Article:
Morbidity of urologic surgical procedures: An analysis of rates, risk factors, and outcomes

Hiten D. Patel, Mark W. Ball, Jason E. Cohen, Max Kates, Phillip M. Pierorazio, Mohamad E. Allaf

Research output: Contribution to journalArticle

Abstract

Objective To quantify national complication rates, perioperative outcomes, and predictors for a broad range of urologic procedures to demonstrate background rates and discuss benchmarking. Methods Urologic procedures from the National Surgical Quality Improvement Program (2006-2011) were analyzed to identify 30-day rates of 21 complications; outcomes (length of stay, reoperation, and death); and predictors including resident involvement for 18 specific procedures. Multivariate logistic regression models assessed predictors for any complication and for Clavien grade IV or V complication. Results A total of 39,700 procedures were included with abdominopelvic operations more morbid than endoscopic, scrotal, incontinence, or prolapse procedures. Cystectomy had the highest morbidity (10.8 days length of stay and 3.2% mortality), with 56% experiencing any complication followed by nephrectomy (21%), retroperitoneal lymph node dissection (20%), and radical retropubic prostatectomy (19%). Transurethral resection of bladder tumor (11%) and transurethral resection of the prostate (10%) had the highest rates for endoscopic procedures. Older age, American Society of Anesthesiologists class, dependent functional status, acute kidney injury (odds ratio [OR], 2.70 [1.89-3.87]), and ≥5 units preoperative transfusion (OR, 4.44 [3.40-5.80]) were the strongest predictors of any complication. Higher ORs of similar predictors along with chronic obstructive pulmonary disorder (OR, 1.52 [1.21-1.92]) and steroid use (OR, 1.51 [1.07-2.14]) were associated with Clavien grade IV or V complication. Resident involvement increased odds of any complication (OR, 1.18 [1.09-1.29]), mostly for abdominopelvic and urogynecologic procedures, but not Clavien grade IV or V complication (P =.55). Conclusion Complication rates of urologic procedures based on the retrospective experience of few surgeons do not allow for appropriate benchmarking. Baseline rates and benchmarks derived from the National Surgical Quality Improvement Program may help hospitals better track deficient areas and improvements in quality of care. Many predictors were similar across procedures, although magnitudes differed, and resident trainees did not impact rates of serious complications (Clavien-Dindo grade IV or V).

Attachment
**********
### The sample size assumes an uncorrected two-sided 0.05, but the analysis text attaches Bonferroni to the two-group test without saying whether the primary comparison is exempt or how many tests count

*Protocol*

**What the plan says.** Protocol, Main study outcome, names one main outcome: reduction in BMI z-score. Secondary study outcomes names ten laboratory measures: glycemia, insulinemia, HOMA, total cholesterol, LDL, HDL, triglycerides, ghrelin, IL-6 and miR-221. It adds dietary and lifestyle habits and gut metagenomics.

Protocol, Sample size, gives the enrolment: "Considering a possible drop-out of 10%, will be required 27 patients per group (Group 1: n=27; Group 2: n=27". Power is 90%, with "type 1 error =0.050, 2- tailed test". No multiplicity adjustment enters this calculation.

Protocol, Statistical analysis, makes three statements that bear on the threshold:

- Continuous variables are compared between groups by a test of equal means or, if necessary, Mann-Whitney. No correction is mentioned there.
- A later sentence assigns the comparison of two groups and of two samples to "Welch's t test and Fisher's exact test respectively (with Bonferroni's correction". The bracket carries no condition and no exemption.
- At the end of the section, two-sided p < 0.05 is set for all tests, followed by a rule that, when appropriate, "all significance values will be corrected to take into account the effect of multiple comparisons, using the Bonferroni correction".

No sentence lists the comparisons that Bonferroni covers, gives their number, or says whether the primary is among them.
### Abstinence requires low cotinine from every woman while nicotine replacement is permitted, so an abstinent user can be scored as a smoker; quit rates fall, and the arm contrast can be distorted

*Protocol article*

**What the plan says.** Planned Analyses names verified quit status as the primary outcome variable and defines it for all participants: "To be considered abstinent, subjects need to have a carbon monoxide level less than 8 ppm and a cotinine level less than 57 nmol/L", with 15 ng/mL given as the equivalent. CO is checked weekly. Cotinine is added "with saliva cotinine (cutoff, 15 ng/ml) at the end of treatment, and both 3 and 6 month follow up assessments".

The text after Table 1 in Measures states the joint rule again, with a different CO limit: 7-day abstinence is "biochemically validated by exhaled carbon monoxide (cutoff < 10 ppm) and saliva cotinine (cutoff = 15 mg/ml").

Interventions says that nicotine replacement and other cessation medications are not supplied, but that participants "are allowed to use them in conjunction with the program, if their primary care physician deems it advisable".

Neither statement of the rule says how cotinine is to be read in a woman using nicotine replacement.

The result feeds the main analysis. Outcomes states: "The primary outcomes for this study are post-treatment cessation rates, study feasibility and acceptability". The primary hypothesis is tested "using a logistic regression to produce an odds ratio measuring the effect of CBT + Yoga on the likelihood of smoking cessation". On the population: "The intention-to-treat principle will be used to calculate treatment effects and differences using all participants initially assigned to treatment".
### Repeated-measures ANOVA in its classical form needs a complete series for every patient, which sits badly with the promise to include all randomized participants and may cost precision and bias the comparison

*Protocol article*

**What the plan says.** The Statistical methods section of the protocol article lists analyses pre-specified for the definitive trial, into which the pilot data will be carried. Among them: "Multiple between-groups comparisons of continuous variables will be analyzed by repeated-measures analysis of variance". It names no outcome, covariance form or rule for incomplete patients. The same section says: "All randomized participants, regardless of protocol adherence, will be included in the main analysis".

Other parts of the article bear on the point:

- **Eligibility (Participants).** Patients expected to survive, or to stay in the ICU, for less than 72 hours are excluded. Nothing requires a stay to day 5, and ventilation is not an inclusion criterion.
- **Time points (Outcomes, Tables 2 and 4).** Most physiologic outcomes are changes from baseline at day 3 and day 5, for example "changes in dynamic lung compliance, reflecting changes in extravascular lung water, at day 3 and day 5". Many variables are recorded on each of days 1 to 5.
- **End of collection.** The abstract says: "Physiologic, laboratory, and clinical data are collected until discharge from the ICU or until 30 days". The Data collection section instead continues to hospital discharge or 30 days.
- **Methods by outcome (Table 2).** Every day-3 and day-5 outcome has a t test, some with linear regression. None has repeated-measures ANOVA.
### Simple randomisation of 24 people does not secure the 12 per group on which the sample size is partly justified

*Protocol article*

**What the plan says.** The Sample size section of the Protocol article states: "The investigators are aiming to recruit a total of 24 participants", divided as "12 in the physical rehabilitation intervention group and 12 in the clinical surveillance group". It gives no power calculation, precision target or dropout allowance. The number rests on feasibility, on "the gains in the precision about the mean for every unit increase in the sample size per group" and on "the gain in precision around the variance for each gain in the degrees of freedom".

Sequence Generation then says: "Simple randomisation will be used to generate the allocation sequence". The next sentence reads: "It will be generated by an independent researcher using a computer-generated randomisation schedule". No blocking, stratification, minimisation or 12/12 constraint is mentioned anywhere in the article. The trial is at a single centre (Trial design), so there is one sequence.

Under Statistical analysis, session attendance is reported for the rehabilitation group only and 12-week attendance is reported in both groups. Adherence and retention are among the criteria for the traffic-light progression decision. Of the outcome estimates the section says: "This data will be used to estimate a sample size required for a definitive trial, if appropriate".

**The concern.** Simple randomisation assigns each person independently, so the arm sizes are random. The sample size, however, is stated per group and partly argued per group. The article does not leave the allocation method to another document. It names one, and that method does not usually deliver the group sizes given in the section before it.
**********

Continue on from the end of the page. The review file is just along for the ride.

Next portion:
Original languageEnglish (US)
Pages (from-to)552-560
Number of pages9
JournalUrology
Volume85
Issue number3
DOIs
StatePublished - Mar 1 2015

ASJC Scopus subject areas

  • Urology

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